US v. Williams: Authorities in Fairfax, Virginia were investigating a series of emails sent to a local church school which indicated the writer's desire to engage in sexual activity with some of the boys there. The investigation led to an email account in the name of Williams's wife. As a result, authorities obtained a search warrant for Williams's home, searching for evidence of Virginia offenses of sending threatening or obscene messages via computer. While conducting the search, one officer opened a lock box in Williams's garage and discovered a machine gun and silencer, neither of which, upon inspection (to determine if the gun was loaded), had a serial number. Officers also seized a DVD which, it was later revealed, contained child pornography.
Williams moved to suppress the gun, silencer, and DVD as beyond the scope of the warrant (based largely on the work of Orin Kerr, who weighs in here). The district court denied the motion and found Williams guilty (on stipulated facts) of two counts of possession of an unregistered firearm and possession of child pornography. On appeal, the Fourth Circuit affirmed the district court's denial of Williams's motion to suppress.
As to the DVD, Williams argued that when searches of computer data are at issue a traditional Fourth Amendment approach is inappropriate. Specifically, Williams argued that the search warrant did not authorize the search of every file on his computer (or related media), but only those files related to the offenses being investigated. Furthermore, a broader search for child pornography did not fit into any well established exception to the warrant requirement (i.e., plain view). The Fourth Circuit disagreed, concluding that the images on the DVD were "instrumentalities" of the Virginia offenses that were the object of the search. In the alternative, the court held that the seizure of those images was justified under plain view, as the scope of the warrant allowed investigators to open every file in order to determine its contents with regards to the offenses being investigated.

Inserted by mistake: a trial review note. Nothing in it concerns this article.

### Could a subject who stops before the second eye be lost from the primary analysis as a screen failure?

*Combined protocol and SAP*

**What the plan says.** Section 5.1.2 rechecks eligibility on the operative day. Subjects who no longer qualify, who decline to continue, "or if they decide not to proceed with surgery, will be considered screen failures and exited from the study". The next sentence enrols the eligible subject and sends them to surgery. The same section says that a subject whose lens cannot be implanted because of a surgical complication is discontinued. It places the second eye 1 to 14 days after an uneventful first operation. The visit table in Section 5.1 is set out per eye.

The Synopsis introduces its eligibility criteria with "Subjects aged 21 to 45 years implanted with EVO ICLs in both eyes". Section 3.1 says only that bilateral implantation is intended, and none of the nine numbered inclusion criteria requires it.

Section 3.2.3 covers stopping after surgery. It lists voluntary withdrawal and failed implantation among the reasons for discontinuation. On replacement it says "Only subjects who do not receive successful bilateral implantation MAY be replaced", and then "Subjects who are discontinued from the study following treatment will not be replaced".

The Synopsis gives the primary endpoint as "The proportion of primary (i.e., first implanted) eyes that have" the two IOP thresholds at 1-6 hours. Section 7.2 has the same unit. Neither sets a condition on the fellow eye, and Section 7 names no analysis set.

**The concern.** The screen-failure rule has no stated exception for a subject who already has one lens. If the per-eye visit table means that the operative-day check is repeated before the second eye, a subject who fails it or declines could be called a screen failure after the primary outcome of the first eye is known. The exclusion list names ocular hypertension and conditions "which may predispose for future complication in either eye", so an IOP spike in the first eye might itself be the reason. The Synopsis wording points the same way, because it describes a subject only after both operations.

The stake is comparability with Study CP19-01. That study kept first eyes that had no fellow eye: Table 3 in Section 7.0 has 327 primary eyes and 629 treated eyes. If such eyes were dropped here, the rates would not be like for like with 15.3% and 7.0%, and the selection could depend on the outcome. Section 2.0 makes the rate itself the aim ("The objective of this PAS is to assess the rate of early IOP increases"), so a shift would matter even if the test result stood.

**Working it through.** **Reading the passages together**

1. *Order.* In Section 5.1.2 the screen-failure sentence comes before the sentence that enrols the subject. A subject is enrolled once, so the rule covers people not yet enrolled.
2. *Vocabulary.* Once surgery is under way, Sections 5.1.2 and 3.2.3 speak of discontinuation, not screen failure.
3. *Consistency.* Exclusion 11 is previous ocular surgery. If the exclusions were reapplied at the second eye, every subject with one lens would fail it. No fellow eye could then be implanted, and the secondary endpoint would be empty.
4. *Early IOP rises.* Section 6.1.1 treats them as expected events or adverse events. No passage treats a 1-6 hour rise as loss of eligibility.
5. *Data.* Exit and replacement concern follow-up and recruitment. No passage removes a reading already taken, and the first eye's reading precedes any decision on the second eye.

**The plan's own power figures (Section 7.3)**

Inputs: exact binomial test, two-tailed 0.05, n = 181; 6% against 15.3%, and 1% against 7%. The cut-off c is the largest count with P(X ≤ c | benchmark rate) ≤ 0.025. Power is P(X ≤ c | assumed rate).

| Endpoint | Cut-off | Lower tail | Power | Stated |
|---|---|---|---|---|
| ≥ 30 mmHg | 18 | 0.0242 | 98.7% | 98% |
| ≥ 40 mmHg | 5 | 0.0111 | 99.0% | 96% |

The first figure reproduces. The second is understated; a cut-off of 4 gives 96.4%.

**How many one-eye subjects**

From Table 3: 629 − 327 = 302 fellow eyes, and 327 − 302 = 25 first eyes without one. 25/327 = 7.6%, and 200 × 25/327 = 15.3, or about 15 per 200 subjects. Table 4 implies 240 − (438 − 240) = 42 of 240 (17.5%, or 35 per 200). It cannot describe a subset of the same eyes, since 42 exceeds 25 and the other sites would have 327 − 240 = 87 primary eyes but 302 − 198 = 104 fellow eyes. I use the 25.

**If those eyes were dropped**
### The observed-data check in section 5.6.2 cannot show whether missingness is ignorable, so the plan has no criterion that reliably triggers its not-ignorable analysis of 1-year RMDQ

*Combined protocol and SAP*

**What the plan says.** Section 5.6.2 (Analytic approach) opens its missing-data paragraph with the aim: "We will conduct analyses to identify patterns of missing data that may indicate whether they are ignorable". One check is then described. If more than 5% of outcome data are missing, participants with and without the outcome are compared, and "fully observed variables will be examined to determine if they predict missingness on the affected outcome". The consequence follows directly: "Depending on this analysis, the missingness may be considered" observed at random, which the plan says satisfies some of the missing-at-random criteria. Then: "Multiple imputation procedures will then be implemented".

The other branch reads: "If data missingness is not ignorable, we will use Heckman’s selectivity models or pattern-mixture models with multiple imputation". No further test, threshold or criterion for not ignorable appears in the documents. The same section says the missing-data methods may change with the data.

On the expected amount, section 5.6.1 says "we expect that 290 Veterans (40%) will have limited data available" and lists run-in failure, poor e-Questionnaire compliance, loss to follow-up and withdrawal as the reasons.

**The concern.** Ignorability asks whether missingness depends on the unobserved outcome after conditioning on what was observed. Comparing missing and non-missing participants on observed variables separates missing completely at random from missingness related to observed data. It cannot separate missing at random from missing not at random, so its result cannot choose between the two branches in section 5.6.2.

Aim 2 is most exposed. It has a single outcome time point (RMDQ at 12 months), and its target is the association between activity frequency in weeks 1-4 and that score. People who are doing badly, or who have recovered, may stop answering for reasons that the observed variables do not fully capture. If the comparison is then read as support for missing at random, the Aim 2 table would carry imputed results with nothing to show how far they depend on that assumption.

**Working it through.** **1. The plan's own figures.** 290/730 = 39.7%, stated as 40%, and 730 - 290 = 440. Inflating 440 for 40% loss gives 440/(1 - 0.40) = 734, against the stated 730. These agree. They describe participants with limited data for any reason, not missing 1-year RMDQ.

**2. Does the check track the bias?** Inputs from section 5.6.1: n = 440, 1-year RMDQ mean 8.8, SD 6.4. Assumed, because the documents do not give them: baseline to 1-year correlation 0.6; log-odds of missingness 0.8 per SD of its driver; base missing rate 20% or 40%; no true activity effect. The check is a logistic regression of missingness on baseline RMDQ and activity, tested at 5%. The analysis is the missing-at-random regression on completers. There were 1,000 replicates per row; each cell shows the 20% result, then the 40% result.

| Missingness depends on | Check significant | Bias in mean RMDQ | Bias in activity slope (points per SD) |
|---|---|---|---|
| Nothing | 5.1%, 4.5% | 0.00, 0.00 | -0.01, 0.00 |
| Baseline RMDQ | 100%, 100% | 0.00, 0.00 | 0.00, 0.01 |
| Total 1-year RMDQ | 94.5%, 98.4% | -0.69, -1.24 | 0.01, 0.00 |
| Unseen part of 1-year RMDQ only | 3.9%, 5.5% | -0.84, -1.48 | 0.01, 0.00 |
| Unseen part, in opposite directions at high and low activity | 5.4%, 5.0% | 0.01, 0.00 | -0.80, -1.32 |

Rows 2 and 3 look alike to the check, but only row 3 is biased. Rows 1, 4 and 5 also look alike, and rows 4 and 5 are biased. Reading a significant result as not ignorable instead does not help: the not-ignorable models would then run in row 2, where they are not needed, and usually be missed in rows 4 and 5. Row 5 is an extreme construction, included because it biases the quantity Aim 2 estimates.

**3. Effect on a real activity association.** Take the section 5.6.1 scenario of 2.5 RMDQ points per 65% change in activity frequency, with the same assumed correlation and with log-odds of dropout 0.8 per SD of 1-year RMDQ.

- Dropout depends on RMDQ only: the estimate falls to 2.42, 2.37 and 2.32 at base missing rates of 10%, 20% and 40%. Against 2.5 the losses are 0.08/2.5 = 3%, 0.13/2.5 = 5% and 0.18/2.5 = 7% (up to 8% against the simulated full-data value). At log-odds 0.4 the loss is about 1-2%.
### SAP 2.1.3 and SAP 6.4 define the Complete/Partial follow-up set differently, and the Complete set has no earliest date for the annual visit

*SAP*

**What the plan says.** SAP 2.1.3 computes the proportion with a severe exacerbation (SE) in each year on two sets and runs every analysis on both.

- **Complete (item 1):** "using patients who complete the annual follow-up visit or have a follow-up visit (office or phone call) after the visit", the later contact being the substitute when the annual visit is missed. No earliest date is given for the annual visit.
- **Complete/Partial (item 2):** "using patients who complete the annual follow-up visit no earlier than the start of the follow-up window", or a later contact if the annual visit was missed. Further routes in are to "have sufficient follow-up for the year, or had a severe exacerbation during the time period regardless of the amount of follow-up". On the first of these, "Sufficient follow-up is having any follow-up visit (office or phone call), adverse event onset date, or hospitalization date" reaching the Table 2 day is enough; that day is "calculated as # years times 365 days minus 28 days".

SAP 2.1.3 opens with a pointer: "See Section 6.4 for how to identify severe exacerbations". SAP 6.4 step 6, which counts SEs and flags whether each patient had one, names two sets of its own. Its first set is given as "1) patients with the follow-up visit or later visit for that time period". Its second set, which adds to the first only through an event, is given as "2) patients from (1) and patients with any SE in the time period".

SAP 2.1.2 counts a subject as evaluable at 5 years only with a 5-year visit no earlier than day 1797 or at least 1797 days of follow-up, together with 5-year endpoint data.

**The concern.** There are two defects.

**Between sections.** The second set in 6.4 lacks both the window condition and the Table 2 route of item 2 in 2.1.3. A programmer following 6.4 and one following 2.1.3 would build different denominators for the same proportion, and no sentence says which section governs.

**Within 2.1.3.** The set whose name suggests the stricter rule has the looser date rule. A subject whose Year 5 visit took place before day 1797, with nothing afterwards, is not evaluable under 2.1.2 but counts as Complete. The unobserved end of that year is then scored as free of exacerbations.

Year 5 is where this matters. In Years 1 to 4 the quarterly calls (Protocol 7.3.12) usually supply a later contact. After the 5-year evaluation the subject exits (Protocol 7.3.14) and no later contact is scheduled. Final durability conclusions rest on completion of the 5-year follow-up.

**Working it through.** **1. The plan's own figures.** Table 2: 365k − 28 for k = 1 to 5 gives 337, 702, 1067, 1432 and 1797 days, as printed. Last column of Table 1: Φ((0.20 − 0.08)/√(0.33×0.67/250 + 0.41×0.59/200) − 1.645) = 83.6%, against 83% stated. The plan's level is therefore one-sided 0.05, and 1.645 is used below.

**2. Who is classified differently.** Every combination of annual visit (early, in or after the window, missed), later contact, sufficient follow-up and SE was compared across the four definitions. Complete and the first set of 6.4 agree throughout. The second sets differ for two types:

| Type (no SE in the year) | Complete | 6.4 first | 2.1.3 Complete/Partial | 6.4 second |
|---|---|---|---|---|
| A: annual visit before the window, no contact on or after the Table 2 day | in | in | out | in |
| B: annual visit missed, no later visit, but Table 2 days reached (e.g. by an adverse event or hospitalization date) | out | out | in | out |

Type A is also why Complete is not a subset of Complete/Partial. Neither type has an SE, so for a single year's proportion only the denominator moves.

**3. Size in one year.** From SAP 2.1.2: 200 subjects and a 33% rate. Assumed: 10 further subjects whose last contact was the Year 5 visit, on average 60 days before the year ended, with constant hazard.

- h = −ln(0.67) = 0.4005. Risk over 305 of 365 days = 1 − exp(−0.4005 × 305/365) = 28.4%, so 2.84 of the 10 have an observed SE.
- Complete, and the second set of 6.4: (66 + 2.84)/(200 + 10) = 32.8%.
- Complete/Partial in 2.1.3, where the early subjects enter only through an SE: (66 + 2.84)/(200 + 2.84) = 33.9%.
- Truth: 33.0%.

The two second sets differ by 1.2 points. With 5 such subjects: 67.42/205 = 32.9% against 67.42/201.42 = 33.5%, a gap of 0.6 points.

As to the machine gun, the court also concluded that the plain view exception applied, holding that the warrant allowed a search inside the lockbox for media devices that could be stored within, which would require picking up the gun and silencer to move them. The officer, once allowed to pick those items up, was entitled to inspect them for safety purposes.